The information that he acquired in this time period was haphazard, unrelated. He picked up where he could – from a stranger who passed by, from the books that he sought with such avidity – everything was grist to his mill; but it was unclassified knowledge. Indeed, ha was twenty-three years old before he, with all his reading, had ever mastered the simplest form of science. We would pity ourselves if we had had that experience, but I am inclined to think that many of us who have all those things about us which we pity him for not having, are the ones to be commiserated. A boy so eager for books, so warmed and inspired by what is in them that he will walk twenty miles to satisfy his hunger is much less to be pitied than those of us who with a library full of books rarely take one from the shelves of our own accord, only as we must to satisfy the requirements of instructors.

By twenty-five he was a strong man intellectually; but out of intellectual strength alone would not come the man whose figure has been placed in the parapet of St. John the Divine as the spiritual representative of the nineteenth century. Lincoln was getting in these early years something more than intellectual grip, he was building up moral grip. I believe myself that the basis of his spiritual strength came from the Bible which from childhood had been practically the only book in the life of his family. Lincoln knew his Bible. From childhood he had pondered it, assimilated it. He got more out of it than a conventional creed. It aroused in him a profound reverence for the ways of God. He had his struggles, terrific ones, but in essence he was deeply religious. He worked out, too, practically and very definitely the kind of man that the Bible aims to make – the only kind of man which the Book believes to have the capacity to serve and build up the society of men of good will at which it aims. His life and conduct as a young man shows that he had a certain idea of character – you may call it the Biblical character – a man must be tolerant, truthful – he must prefer God to mammon – he must be cooperative and merciful. There is no doubt that he came early to understand that the most important thing for any man in the world was to achieve this form of character; that whatever the practical sacrifices, this he must do. Very early you see in him a struggle to square up his practical life with his notions of Christian character. He staid with his father, abandoning a dream of being a pilot on the Mississippi, out of his sense of obligation, duty. He made a lawyer of himself, and again and again sacrificed professional advantage rather than violate the moral code which he had adopted. His defeats in political life, of which there were several, were mainly due to his effort to be both a politician and a good man. And thwarted again and again in ambition he did not give up his hold on his code.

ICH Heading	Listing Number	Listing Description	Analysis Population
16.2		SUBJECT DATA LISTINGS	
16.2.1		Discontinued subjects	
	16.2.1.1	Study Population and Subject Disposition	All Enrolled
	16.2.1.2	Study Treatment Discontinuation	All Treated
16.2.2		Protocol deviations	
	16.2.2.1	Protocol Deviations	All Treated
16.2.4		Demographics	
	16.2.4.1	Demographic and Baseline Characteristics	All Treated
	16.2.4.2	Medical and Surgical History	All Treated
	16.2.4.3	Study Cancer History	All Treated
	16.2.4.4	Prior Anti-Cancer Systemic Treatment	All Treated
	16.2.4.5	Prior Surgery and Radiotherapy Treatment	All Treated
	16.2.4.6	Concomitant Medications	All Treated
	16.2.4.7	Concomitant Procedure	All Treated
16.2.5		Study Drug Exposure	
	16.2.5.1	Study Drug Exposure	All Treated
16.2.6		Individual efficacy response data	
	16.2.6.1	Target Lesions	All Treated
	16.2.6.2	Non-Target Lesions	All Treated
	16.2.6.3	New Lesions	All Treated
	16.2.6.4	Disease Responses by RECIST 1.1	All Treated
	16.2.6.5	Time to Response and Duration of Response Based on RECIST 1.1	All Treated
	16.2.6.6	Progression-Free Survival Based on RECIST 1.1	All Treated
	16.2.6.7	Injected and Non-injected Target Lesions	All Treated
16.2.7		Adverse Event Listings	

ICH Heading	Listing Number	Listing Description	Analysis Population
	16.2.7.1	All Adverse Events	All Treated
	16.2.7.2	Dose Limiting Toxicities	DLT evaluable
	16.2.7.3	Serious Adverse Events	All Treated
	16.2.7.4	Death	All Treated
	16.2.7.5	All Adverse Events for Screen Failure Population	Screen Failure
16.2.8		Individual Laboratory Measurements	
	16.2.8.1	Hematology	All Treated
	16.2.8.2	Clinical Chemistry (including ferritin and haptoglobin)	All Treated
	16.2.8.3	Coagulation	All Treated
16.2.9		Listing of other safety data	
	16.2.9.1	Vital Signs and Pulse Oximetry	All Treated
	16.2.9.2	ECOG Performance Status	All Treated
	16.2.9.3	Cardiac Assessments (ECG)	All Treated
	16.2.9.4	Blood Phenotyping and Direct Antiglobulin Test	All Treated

Withdrawing from political life, he buried himself in his law, and it was his code which drew him out. When he came back into politics in 1854, it was because he was stirred, as he had never been before in his life by what he believed to be an attempt to persuade the nation to do a wrong thing, to violate solemn promises, to extend the institution of slavery which in essence he believed to be a wrong institution. His moral nature was violated by the attempt to repeal the Missouri Compromise.